PPP Loans – Need to: Document, Document, Document

PPP Loans – Need to: Document, Document, Document

briefing by Kimberly Ripberger, CPA

On April 23, 2020, the U.S. Department of the Treasury issued Question 31 on its Frequently Asked Questions (“FAQ”) related to the Small Business Administration’s (“SBA”) Paycheck Protection Program (“PPP”) Loan Program. Question 31 has remained a “hot topic” from the ongoing media attention focusing on several public companies that received PPP Loans.

FAQ Question 31 and the corresponding answer is listed below, along with follow up Questions 37, 43, 46 and 47 issued April 28, 2020, May 5, 2020, and May 13, 2020, respectively.

  1. Question: Do businesses owned by large companies with adequate sources of liquidity to support the business’s ongoing operations qualify for a PPP loan?

 Answer: In addition to reviewing applicable affiliation rules to determine eligibility, all borrowers must assess their economic need for a PPP loan under the standard established by the CARES Act and the PPP regulations at the time of the loan application. Although the CARES Act suspends the ordinary requirement that borrowers must be unable to obtain credit elsewhere (as defined in section 3(h) of the Small Business Act), borrowers still must certify in good faith that their PPP loan request is necessary. Specifically, before submitting a PPP application, all borrowers should review carefully the required certification that “[c]urrent economic uncertainty makes this loan request necessary to support the ongoing operations of the Applicant.” Borrowers must make this certification in good faith, taking into account their current business activity and their ability to access other sources of liquidity sufficient to support their ongoing operations in a manner that is not significantly detrimental to the business. For example, it is unlikely that a public company with substantial market value and access to capital markets will be able to make the required certification in good faith, and such a company should be prepared to demonstrate to SBA, upon request, the basis for its certification.

Lenders may rely on a borrower’s certification regarding the necessity of the loan request. Any borrower that applied for a PPP loan prior to the issuance of this guidance and repays the loan in full by May 7, 2020 will be deemed by SBA to have made the required certification in good faith.

  1. Question: Do businesses owned by private companies with adequate sources of liquidity to support the business’s ongoing operations qualify for a PPP loan?

Answer: See response to FAQ #31.

  1. 43. Question: FAQ #31 reminded borrowers to review carefully the required certification on the Borrower Application Form that “[c]urrent economic uncertainty makes this loan request necessary to support the ongoing operations of the Applicant.” SBA guidance and regulations provide that any borrower who applied for a PPP loan prior to April 24, 2020 and repays the loan in full by May 7, 2020 will be deemed by SBA to have made the required certification in good faith. Is it possible for a borrower to obtain an extension of the May 7, 2020 repayment date?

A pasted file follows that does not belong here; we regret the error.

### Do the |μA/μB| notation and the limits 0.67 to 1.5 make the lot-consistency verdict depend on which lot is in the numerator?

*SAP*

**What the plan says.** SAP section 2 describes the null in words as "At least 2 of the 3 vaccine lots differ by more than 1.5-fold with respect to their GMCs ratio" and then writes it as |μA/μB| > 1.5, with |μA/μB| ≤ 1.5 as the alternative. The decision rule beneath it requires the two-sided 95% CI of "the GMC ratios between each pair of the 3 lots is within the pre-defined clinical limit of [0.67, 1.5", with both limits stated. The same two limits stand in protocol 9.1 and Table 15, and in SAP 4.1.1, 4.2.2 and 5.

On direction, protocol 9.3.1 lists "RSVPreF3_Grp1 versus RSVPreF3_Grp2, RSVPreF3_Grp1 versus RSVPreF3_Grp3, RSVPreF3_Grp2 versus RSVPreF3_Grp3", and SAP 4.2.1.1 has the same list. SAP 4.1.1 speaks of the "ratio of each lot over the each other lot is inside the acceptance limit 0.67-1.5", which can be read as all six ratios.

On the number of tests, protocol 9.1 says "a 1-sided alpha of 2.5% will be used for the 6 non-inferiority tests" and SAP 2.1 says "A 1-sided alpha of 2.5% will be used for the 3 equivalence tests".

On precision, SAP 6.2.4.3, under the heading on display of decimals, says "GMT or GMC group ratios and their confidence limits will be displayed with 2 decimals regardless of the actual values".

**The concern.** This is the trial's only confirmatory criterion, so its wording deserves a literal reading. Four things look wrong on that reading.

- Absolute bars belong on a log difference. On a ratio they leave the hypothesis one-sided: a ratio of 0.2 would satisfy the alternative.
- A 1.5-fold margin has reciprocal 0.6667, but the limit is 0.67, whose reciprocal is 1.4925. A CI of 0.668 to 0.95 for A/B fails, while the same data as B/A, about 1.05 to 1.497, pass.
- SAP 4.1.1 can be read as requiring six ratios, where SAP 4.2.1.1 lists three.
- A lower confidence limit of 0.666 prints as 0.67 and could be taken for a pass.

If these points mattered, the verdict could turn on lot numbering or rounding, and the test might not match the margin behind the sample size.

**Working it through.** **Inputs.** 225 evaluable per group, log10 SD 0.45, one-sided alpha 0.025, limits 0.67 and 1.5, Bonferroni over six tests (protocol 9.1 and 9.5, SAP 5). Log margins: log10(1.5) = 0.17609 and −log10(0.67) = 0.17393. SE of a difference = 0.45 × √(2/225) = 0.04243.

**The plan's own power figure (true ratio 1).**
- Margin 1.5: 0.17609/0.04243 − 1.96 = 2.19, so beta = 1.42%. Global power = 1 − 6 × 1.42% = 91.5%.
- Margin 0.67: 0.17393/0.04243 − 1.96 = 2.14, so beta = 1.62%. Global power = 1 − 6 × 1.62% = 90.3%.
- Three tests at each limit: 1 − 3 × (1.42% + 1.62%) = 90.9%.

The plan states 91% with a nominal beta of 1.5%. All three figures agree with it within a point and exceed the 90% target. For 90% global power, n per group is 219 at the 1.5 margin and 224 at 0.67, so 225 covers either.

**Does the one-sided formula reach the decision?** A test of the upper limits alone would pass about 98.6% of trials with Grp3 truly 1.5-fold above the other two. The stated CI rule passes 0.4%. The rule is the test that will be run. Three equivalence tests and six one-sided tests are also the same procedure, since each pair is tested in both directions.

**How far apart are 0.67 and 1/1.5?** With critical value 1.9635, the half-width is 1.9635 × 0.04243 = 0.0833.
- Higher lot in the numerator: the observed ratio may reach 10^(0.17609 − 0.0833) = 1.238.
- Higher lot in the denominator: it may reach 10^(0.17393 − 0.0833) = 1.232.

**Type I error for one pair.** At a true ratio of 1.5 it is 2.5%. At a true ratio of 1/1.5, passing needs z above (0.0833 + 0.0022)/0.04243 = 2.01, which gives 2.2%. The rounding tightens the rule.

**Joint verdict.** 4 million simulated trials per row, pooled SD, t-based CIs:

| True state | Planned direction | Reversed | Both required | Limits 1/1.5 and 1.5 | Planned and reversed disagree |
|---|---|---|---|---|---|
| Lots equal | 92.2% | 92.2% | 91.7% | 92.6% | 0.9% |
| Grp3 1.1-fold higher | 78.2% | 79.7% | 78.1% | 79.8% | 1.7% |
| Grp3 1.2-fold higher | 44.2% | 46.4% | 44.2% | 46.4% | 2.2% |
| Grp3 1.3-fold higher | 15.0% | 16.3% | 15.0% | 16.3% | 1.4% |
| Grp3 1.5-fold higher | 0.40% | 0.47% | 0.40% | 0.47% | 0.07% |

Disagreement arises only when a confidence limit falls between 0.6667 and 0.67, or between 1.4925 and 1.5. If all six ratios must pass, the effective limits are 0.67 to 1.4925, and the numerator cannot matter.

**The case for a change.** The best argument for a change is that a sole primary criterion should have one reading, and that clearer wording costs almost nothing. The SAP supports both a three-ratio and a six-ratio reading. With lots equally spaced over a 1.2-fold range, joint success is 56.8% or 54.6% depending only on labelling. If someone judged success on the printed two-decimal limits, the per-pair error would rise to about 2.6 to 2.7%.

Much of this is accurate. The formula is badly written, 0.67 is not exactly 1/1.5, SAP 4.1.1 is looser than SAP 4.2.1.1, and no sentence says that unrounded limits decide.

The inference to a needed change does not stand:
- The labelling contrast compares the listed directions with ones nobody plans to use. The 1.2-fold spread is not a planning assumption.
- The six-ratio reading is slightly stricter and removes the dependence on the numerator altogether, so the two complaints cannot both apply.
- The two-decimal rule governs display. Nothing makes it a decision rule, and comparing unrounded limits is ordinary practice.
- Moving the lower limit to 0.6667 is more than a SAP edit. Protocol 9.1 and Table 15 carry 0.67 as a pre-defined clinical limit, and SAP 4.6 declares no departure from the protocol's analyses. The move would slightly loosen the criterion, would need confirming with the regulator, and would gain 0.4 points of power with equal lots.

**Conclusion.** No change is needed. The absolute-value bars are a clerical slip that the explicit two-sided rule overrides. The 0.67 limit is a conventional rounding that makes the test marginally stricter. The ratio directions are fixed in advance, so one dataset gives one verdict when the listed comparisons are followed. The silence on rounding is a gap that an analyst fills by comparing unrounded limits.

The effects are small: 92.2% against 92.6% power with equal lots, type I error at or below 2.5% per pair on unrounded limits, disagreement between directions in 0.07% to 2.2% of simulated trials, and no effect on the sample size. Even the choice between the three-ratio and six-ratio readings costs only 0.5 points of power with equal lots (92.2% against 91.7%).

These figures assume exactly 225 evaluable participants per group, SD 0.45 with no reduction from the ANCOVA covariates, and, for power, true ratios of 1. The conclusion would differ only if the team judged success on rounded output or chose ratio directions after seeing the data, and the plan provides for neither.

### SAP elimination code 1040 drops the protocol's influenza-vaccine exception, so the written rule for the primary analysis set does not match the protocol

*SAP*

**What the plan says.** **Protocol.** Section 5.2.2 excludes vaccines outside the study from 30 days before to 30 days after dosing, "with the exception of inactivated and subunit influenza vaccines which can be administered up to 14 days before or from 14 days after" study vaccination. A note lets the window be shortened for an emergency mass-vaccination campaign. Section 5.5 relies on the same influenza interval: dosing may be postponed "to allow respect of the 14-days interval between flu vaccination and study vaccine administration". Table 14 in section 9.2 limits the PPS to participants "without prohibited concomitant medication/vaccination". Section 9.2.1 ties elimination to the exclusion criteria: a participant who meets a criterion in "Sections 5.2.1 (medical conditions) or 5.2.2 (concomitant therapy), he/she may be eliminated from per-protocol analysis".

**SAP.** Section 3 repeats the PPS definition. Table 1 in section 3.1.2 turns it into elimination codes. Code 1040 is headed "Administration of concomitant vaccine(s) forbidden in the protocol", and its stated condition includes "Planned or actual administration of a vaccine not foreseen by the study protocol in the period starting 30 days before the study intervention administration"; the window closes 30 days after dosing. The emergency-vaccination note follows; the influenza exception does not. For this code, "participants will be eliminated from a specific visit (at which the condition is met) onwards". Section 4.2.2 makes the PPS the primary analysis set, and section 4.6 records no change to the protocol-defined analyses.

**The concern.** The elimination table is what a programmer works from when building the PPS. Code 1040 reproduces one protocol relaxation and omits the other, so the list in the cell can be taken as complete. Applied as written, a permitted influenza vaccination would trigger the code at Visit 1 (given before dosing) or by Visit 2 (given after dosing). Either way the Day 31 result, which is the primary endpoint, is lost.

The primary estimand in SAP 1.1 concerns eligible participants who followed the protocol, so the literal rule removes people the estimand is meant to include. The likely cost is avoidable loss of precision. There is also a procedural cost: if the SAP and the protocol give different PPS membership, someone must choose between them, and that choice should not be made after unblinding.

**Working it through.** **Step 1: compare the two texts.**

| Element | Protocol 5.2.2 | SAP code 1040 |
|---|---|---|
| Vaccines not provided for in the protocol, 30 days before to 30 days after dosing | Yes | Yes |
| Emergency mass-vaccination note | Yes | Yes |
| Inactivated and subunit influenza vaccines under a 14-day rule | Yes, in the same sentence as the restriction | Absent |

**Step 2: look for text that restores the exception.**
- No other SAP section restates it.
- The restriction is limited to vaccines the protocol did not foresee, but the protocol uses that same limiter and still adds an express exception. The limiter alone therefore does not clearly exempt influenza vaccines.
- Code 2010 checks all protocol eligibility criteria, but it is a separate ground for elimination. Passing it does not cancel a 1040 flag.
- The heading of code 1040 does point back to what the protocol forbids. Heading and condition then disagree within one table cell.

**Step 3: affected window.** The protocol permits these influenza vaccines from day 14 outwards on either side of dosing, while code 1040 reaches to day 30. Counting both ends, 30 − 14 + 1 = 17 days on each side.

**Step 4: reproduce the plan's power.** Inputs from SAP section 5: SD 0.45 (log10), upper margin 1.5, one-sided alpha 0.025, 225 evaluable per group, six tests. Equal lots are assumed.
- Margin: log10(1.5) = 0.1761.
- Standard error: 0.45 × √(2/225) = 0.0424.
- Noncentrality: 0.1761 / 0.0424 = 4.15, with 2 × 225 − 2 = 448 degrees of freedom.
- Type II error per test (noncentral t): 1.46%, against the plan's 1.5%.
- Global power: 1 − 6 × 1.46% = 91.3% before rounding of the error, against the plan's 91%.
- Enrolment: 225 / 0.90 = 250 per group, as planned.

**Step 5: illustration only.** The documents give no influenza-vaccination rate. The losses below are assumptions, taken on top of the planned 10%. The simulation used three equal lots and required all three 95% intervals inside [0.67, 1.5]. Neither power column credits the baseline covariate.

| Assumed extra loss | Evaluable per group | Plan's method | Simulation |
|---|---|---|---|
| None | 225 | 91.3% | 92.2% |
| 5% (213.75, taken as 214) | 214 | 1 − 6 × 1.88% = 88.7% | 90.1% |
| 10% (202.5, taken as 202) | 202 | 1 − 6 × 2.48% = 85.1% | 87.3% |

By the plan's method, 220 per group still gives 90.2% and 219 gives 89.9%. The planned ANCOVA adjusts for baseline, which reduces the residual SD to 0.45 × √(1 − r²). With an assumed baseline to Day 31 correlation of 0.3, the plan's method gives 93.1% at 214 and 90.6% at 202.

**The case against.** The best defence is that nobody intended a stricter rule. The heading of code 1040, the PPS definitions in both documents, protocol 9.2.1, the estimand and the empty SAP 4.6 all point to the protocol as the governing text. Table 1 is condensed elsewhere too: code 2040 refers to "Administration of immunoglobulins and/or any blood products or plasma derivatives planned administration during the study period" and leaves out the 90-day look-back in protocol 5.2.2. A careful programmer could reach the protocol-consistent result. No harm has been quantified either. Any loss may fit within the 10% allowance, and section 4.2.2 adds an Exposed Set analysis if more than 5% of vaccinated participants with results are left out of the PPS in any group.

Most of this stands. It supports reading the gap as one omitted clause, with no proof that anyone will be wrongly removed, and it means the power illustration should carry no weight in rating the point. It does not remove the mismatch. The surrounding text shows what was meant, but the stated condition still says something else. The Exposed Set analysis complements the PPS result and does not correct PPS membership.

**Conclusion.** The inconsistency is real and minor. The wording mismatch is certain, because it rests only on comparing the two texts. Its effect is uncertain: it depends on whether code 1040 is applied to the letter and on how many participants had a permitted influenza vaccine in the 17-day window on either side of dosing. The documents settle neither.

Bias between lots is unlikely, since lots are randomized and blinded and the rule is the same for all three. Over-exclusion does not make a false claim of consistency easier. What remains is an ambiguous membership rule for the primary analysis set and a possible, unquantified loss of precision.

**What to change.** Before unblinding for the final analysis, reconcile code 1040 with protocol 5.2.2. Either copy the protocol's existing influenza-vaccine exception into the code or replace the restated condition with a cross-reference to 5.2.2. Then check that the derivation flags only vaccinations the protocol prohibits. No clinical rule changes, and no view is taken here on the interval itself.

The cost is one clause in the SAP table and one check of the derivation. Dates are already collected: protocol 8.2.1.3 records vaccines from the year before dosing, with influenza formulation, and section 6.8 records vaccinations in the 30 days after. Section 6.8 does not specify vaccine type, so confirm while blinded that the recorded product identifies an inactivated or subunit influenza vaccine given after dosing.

Answer: SBA is extending the repayment date for this safe harbor to May 14, 2020. Borrowers do not need to apply for this extension. This extension will be promptly implemented through a revision to the SBA’s interim final rule providing the safe harbor. SBA intends to provide additional guidance on how it will review the certification prior to May 14, 2020.

  1. Question: How will SBA review borrowers’ required good-faith certification concerning the necessity of their loan request?

 Answer: When submitting a PPP application, all borrowers must certify in good faith that “[c]urrent economic uncertainty makes this loan request necessary to support the ongoing operations of the Applicant.” SBA, in consultation with the Department of the Treasury, has determined that the following safe harbor will apply to SBA’s review of PPP loans with respect to this issue: Any borrower that, together with its affiliates,20 received PPP loans with an original principal amount of less than $2 million will be deemed to have made the required certification concerning the necessity of the loan request in good faith.

SBA has determined that this safe harbor is appropriate because borrowers with loans below this threshold are generally less likely to have had access to adequate sources of liquidity in the current economic environment than borrowers that obtained larger loans. This safe harbor will also promote economic certainty as PPP borrowers with more limited resources endeavor to retain and rehire employees. In addition, given the large volume of PPP loans, this approach will enable SBA to conserve its finite audit resources and focus its reviews on larger loans, where the compliance effort may yield higher returns.

Importantly, borrowers with loans greater than $2 million that do not satisfy this safe harbor may still have an adequate basis for making the required good-faith certification, based on their individual circumstances in light of the language of the certification and SBA guidance. SBA has previously stated that all PPP loans in excess of $2 million, and other PPP loans as appropriate, will be subject to review by SBA for compliance with program requirements set forth in the PPP Interim Final Rules and in the Borrower Application Form. If SBA determines in the course of its review that a borrower lacked an adequate basis for the required certification concerning the necessity of the loan request, SBA will seek repayment of the outstanding PPP loan balance and will inform the lender that the borrower is not eligible for loan forgiveness. If the borrower repays the loan after receiving notification from SBA, SBA will not pursue administrative enforcement or referrals to other agencies based on its determination with respect to the certification concerning necessity of the loan request. SBA’s determination concerning the certification regarding the necessity of the loan request will not affect SBA’s loan guarantee.